If there is any institution which has consistently stood for women’s rights, it is the Supreme Court of India. This is why it is puzzling as to why it refused to entertain a plea from a woman to declare marital rape a criminal offence.
The woman in question had allegedly been subjected to sexual violence by her husband but was helpless to act against him due to the fact that marital rape is not a crime in India. Irrespective of the apex court ruling, this issue needs a relook by the law.
The law commission, had as far back as 2000, recommended that forced sexual relations by a husband should be treated as violence against his wife. This was buttressed by the Justice JS Verma committee, which looked into the rape laws after the heinous gangrape in Delhi.
But the law has never been changed to reflect the reality that many women are subjected to marital rape, something seen as part of patriarchal right in many societies.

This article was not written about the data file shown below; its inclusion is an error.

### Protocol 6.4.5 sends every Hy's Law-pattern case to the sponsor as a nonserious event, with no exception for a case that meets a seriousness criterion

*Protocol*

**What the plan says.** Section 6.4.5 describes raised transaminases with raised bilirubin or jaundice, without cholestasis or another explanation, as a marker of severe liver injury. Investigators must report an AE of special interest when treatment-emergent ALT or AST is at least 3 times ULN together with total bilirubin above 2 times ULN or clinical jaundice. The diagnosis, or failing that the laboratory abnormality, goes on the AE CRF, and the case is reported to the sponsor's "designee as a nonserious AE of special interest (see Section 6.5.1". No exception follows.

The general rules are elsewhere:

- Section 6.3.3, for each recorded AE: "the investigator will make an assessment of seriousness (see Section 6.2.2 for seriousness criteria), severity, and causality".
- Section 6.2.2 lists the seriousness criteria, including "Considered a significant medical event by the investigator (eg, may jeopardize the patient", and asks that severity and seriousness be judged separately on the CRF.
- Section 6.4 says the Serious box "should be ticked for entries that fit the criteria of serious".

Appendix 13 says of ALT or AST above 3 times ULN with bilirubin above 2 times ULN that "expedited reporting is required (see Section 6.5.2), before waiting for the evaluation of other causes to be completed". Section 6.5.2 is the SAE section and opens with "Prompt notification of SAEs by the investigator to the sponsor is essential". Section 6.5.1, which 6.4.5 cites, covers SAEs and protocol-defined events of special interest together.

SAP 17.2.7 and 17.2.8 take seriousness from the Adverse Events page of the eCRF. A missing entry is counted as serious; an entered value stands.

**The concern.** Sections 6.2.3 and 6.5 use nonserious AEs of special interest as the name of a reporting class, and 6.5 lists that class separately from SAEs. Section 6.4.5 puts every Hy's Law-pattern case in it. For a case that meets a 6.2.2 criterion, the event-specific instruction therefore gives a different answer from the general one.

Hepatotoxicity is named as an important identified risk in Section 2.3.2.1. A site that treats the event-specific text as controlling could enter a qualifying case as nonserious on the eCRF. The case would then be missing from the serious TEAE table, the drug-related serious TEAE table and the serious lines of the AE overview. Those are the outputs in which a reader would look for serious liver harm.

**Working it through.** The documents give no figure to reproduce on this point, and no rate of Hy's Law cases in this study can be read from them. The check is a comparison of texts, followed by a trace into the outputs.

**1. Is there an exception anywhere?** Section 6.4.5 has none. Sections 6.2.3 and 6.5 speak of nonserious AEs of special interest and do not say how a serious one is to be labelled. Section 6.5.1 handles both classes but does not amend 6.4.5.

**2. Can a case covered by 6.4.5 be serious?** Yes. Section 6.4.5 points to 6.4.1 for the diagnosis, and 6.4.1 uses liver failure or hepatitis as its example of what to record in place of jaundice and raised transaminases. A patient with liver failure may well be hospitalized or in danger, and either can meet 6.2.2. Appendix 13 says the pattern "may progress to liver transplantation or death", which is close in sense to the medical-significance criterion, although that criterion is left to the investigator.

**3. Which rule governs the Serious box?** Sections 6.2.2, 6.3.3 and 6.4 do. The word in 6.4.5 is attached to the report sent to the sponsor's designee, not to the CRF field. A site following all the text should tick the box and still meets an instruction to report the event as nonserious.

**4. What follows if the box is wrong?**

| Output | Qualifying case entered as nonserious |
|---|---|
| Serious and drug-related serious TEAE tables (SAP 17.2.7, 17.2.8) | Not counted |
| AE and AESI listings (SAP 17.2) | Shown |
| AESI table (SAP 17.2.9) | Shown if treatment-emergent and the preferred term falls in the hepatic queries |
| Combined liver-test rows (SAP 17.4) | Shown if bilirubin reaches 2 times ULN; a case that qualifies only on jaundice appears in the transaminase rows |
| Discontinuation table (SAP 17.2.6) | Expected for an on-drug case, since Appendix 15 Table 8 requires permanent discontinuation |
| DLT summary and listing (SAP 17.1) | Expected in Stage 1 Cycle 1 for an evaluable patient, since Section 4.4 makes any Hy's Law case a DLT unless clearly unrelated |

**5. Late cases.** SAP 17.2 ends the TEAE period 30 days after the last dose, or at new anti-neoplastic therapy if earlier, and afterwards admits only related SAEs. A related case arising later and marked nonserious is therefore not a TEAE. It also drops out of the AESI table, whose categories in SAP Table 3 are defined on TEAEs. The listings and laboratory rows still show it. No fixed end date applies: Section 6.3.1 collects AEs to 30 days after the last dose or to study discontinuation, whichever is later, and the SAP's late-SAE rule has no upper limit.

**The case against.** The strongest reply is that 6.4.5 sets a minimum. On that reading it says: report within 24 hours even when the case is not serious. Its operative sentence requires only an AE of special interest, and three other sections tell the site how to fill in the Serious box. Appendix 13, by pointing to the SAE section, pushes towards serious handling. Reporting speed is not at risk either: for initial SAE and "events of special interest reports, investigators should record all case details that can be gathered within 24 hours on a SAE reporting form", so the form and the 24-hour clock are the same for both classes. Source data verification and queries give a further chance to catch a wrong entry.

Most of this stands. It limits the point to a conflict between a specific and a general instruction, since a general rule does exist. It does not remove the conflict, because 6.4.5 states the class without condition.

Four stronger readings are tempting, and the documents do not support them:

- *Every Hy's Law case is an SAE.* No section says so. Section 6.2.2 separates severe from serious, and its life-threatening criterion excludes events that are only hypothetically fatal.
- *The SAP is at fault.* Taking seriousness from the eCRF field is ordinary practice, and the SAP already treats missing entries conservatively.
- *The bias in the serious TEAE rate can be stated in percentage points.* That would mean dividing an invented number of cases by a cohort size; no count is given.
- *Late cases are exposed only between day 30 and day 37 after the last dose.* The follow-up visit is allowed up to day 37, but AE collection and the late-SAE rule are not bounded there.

Many countries like the United States, Canada, France and Britain list marital rape as a criminal offence. In our neighbourhood Bhutan has legislation criminalising marital rape. This issue assumes greater significance in India given that many women are married off before the age of consent. They are subject to sexual violence and are conditioned by society to suffer in silence.
The laws on women’s rights have become more progressive over the years; the rape law was the most recent to be given more teeth. The fact that a woman has full autonomy over her body both within and outside marriage is indisputable.
Therefore, sexual violence cannot be condoned as having sanction if it takes place within a marriage. The law has to be debated and changed. The argument that this provision can be used to settle scores by disgruntled wives is specious. The woman must have the full protection of the law against all forms of violence.
The social mindset that a woman is a man’s property to do with as he pleases may be reinforced by forums like khap panchayats but the law has to weigh in on the side of women in all matters related to her mental and physical well being. This is one change in the law that is long overdue and vital for the protection of women.